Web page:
Since then, Breitbart has fought for community control of communications infrastructure — explicitly focusing on policy and the racial and economic justice implications of access and ownership of such technologies. As the Policy Director for the now-defunct People’s Production House — which trained low-wage workers, immigrants, and young people in journalism and media literacy in New York and Washington, DC — he focused on securing equitable Internet access and testified before city and state officials and federal agencies on mobile broadband, net neutrality, the digital television transition, and government transparency. He worked to expand access to broadband in Philadelphia and conducted an investigation into the failure of the city’s Wireless Philadelphia initiative. From 2010 to 2015, Breitbart worked in Washington, DC, with New America Foundation’s Open Technology Institute, where he coordinated researchers, organizers and technologists to work with community members and create public computer centers, broadband adoption programs, and wireless network deployments — often conducted in partnership with government agencies, research institutions, educators and entrepreneurs.

Taking on Internet policy, Breitbart said, is the “logical extension” of “being the media,” Indymedia’s famous motto.

“At the time there were no prohibitions, there were just these powerful gatekeepers,” he said of the Internet during those years. “Since then, there has been a long fight to achieve net neutrality, which is a key element of democratic control. It’s only partial, but it’s still tremendous that we did any of that.”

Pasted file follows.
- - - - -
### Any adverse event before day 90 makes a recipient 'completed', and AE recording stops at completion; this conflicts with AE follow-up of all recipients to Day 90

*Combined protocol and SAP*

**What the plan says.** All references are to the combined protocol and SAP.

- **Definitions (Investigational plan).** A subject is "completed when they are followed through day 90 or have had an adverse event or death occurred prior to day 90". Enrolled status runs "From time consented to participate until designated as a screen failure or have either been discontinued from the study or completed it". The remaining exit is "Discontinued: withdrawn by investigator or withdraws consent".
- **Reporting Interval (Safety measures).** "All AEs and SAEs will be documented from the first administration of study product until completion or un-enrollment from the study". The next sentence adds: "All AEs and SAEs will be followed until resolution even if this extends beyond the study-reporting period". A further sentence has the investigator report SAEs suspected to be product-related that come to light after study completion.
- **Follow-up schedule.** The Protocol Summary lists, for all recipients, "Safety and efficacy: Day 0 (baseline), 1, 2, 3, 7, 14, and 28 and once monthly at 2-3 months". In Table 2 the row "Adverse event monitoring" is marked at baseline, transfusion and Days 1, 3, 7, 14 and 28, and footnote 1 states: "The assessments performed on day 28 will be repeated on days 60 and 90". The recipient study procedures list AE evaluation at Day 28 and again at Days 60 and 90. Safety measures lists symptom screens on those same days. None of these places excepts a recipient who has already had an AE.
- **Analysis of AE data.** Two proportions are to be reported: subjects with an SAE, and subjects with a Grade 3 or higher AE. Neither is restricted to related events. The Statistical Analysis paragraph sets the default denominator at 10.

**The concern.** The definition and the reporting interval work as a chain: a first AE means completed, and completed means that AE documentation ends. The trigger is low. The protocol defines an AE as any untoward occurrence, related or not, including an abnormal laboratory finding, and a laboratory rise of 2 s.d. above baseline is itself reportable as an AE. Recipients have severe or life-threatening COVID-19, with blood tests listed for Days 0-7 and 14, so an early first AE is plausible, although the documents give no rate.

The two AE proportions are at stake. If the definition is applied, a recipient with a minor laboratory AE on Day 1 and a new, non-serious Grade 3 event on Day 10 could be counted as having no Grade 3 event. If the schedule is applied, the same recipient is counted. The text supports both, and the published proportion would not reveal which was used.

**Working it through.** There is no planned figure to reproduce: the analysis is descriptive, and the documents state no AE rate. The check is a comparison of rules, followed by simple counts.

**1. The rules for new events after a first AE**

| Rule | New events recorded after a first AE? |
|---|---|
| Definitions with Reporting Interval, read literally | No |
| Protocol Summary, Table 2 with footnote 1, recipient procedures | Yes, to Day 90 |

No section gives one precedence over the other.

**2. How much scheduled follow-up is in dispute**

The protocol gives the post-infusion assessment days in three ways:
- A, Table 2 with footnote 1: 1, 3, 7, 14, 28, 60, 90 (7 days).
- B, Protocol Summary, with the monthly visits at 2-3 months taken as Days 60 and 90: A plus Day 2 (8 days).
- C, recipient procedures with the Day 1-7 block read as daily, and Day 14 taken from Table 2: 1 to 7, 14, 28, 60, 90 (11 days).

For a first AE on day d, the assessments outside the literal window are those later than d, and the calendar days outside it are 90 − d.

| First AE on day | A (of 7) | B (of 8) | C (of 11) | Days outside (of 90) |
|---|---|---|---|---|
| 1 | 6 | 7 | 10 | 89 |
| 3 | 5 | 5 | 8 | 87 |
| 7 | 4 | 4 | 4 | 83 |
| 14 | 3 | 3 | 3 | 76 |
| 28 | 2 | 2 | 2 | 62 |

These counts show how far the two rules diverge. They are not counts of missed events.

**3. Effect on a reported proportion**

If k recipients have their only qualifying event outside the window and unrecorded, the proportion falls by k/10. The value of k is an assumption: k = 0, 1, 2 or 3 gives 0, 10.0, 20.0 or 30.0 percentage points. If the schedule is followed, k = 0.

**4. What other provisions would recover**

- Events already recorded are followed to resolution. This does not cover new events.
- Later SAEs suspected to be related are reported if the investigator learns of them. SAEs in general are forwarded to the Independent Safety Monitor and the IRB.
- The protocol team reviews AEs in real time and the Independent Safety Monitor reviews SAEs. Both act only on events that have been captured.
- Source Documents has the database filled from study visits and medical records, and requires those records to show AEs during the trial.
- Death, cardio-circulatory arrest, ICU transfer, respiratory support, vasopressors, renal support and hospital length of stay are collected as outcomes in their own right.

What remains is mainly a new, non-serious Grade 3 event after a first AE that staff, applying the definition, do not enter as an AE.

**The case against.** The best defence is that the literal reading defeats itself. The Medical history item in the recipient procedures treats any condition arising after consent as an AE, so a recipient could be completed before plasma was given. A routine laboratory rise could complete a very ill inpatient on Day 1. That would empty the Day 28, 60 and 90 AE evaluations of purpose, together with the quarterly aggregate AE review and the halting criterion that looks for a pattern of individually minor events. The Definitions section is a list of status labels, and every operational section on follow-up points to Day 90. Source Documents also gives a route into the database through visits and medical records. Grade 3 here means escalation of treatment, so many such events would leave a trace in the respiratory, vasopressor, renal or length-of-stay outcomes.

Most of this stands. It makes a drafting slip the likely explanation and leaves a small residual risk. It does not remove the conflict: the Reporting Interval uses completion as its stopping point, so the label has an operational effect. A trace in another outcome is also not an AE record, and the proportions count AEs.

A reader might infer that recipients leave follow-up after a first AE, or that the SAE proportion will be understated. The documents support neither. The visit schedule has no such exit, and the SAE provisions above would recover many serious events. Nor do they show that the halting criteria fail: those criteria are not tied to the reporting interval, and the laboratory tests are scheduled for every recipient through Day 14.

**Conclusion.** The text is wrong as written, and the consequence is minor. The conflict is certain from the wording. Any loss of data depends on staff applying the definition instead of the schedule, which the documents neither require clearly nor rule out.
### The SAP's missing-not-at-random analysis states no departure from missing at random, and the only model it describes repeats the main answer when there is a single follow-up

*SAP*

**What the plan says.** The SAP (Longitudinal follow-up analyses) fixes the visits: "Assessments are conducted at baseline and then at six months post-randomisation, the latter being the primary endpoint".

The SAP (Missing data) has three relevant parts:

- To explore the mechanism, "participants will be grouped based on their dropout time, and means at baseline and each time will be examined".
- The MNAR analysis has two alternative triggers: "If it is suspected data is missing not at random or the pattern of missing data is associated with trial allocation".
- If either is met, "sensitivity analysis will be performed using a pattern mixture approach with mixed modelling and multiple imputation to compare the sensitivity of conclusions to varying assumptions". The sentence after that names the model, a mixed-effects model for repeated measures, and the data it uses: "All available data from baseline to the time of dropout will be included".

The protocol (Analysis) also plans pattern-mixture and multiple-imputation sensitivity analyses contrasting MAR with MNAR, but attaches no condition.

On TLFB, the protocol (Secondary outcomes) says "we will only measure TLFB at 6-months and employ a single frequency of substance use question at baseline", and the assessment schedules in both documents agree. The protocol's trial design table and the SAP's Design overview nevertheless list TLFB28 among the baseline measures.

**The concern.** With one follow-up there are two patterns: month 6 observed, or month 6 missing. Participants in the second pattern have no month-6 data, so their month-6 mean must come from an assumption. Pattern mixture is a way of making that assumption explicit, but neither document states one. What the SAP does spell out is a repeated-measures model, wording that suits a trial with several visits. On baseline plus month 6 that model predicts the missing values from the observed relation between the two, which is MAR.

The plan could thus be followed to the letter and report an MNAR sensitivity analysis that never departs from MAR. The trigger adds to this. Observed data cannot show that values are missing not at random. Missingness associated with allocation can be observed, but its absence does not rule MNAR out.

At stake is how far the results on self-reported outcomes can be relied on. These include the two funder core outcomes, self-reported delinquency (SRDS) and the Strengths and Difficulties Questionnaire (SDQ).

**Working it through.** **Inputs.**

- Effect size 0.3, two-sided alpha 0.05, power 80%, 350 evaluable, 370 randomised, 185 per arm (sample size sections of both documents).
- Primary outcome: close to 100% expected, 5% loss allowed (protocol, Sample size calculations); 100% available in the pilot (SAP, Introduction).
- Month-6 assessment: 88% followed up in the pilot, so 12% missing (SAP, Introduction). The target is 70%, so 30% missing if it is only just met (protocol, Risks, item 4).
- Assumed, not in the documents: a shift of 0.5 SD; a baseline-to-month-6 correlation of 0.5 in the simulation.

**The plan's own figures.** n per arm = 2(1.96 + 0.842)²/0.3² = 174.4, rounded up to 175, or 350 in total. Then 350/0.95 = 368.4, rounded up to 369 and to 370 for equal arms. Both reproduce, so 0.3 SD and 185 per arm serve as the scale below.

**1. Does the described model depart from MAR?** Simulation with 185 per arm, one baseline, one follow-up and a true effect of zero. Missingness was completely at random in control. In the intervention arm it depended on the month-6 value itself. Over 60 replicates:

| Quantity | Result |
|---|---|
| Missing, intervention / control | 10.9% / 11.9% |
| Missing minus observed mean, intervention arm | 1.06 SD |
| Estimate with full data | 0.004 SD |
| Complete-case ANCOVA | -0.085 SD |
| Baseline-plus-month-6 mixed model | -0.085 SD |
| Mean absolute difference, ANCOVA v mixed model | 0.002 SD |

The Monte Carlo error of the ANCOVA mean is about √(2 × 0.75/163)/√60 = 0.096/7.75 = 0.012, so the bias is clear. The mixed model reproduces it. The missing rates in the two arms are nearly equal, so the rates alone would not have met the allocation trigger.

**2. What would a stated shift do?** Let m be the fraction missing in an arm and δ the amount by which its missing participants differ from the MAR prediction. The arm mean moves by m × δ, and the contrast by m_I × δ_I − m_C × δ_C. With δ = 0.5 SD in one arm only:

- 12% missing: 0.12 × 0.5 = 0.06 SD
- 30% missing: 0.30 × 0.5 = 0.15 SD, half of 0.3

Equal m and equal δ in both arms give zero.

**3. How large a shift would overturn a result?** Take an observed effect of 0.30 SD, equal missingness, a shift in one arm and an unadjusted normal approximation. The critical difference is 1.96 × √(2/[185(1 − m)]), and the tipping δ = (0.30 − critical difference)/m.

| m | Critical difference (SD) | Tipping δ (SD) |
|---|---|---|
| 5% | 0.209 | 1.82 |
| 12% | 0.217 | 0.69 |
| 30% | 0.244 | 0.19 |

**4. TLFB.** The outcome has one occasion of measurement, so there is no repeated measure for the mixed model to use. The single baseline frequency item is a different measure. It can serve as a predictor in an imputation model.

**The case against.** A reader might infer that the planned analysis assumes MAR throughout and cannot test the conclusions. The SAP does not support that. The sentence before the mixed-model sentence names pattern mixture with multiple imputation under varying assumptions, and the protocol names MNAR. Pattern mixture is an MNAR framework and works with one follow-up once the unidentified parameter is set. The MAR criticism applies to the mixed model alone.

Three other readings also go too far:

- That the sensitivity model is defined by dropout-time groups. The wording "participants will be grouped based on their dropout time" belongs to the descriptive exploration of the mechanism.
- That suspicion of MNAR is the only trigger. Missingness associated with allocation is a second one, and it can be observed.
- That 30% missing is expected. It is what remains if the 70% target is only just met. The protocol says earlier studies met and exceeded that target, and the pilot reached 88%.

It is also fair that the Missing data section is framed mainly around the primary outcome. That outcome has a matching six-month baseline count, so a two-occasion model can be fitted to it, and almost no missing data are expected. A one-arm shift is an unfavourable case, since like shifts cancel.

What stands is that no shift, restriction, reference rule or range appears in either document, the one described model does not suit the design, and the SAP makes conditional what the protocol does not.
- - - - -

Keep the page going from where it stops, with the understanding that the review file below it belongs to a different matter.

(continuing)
When, in 2013, it became apparent that Bill de Blasio, a progressive, would become the first Democratic mayor of New York City in 20 years, Breitbart was thrilled. Breitbart talked to everyone he knew who had worked in the city government and “started putting it out to the universe” that he was interested in a job on broadband policy at the Mayor’s office. Around the same time, civil rights attorney, Maya Wiley, published a story in The Nation that promoted a WiFi project in Red Hook, Brooklyn, that Breitbart, working with OTI, had helped with. After Wiley was appointed counsel to the Mayor and she was assigned the task of leading the city’s broadband strategy, Wiley looked to hire Breitbart.

“Maya said that basically she knew who I was and knew my involvement — along with others — in the Red Hook WiFi project,” Breitbart recalled. “I understood how that project worked, how cities could scale it up, and I also happened to be a native New Yorker who graduated with an Ivy League degree from New York and went to New York public schools. I had moved into a job at a think tank through connections I had made at Indymedia. I had lots of different kinds of privilege.”

He paused.

“In the end, I feel like it comes back to having exemplary, visionary projects in the places where you want to achieve an impact,” referring to the Red Hook Wi-Fi example.

There is tremendous potential to create more equitable, universal and low-cost broadband systems right now, Breitbart added. There is also potential for epically-proportioned failures that could spiral out for decades to come.

“If you look at the history of the way that transportation infrastructure is built — highways in particular — there are a lot of negative examples,” said Breitbart. “We can learn from those mistakes.”